Wednesday, July 23, 2008

Addendum (or adendumb in my case :)

My mother just informed me that Wilson's syndrom, although still accepted as a legitimate syndrome, is not very well respected in the medical community. The treatment, developed by E. Denis Wilson, is not apparently as effective as it seems it should have been. You have to be very careful taking T3 because it is so utterly usable. Too much has caused heart attacks, has sucked calcium out of bones and caused osteoporosis, and can cause shaking and panic attacks.
I, however, have been taking a low dose of T3 for several years now and have not had any of these problems (thankfully). Just be careful. I thought you should know that risks.

Wilson's Temperature Syndrome

This syndrome, yet again, stems from a malfunctioning thyroid gland, but it is different than hypothyroidism and Hashimoto's even though patients with Wilson's manifest many of the typical low thyroid symptoms. Patients with Wilson's Temperature Syndrome have low body temperatures, sometimes significantly lower than the normal 98.6 degrees Fahrenheit (96 or low 97 degrees). The cause of this low body temperature is the body's inability to convert T4, which is produced directly by the thyroid gland, into T3, the usable form of the thyroid hormone. Thus, the thyroid gland is producing plenty and sometimes even too much T4, but the body is unable to use it.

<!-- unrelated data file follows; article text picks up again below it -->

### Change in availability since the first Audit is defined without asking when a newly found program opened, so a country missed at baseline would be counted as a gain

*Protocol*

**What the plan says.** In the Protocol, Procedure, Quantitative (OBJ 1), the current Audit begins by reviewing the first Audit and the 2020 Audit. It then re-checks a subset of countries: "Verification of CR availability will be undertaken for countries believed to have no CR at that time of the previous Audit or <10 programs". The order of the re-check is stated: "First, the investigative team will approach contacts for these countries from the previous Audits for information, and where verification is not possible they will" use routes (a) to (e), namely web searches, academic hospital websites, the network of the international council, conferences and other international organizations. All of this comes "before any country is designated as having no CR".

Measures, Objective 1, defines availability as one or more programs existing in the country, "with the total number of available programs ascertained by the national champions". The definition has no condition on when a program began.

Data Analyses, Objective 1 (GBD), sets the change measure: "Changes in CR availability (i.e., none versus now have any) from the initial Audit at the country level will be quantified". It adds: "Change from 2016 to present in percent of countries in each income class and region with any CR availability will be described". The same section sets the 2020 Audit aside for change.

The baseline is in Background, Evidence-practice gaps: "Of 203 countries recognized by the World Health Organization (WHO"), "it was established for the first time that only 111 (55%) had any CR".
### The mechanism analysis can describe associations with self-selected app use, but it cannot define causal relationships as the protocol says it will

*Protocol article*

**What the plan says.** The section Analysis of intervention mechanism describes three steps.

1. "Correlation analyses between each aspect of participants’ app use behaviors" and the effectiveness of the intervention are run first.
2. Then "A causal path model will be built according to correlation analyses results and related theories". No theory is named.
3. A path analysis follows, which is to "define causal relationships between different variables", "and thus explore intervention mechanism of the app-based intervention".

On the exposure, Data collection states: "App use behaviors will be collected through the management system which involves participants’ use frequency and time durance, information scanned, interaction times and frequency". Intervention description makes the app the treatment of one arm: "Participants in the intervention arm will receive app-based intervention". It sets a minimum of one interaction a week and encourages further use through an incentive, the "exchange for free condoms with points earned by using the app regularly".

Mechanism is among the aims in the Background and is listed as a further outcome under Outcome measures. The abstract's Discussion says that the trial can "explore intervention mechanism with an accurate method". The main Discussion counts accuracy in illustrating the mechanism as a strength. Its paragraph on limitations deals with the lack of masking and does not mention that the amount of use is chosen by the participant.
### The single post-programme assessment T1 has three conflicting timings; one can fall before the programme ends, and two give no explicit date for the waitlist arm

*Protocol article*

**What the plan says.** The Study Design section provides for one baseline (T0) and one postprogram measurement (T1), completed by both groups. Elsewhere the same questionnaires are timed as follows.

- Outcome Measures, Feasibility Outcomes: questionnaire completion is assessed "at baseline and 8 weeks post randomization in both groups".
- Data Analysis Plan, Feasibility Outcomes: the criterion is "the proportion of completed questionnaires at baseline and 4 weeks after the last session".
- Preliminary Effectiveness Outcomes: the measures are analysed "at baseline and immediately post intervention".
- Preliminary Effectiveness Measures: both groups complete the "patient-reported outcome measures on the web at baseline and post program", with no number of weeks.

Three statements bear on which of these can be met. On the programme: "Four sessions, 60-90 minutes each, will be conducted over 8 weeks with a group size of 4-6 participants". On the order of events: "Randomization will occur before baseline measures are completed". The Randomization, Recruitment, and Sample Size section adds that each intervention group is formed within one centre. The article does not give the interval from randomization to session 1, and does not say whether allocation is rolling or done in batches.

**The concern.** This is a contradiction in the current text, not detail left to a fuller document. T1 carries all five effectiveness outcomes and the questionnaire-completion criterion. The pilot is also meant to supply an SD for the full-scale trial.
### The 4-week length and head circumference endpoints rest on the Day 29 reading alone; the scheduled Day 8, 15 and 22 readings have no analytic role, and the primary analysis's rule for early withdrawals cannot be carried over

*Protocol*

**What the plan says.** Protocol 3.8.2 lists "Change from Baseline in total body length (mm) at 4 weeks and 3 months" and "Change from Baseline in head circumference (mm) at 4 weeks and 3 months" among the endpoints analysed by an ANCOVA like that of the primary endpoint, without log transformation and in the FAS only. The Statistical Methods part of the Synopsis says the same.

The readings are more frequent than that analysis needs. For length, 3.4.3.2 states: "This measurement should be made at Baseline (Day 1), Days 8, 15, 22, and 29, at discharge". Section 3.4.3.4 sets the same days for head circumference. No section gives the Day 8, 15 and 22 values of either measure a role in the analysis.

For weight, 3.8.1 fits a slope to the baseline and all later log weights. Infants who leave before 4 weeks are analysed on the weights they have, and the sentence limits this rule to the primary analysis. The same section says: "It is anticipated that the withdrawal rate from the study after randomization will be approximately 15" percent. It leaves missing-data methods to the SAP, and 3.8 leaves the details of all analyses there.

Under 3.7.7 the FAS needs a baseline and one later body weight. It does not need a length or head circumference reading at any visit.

These are the basics of Wilson's, but from here on, it gets more complicated and I'll do my best to explain. Unlike hypothyroidism where the thyroid is either genetically low or has been damaged, this syndrome can develop in anyone at any time of their life without longterm damage to the thyroid. People often develop Wilson's after a prolonged virus or other major stress to the immune system. Stresses to the immune system cause the body to go into overdrive, producing more of all the hormones including thyroid. In normal people (ha! normal) or rather, in people with optimally functioning endocrine systems, the body fights off the virus or deals with the stress and afterward, the hormone levels return to normal without any longterm problems. But in those with less than optimally functioning endocrinology, especially adrenal glands, the body can forget to turn down the hormone production after it has been stressed. These people's thyroid glands keep producing T4 and adrenal hormone as well as other hormones that help to convert T4 to T3, T2, and T2, and there is way too much of everything, especially T3. The brain recognizes that there is far too much T3 and it responds by stimulating the endocrine glands to make what's called reverse T3. This hormone looks to the body like usable T3 and it bonds to the receptor cites on the cells that T3 would normally occupy, but the problem is that reverse T3 is inactive, thus causing the body to develop the first stage of Wilson's syndrome, inadequate T3 in the cells. After a little while, the brain recognizes that the cells do not have enough usable T3, and it tries to fix the problem by pumping up the thyroid gland to produce more T4 which should be converted into T3 and begin replacing the reverse T3 in the cells. But by this point, the body is in a downward spiral because low thyroid and low body temperature decrease the production of the converting hormones like cortisone and the body can no longer effectively convert T4 into T3. Thus, the second stage of Wilson's develops because the cell cites remain blocked by reverse T3.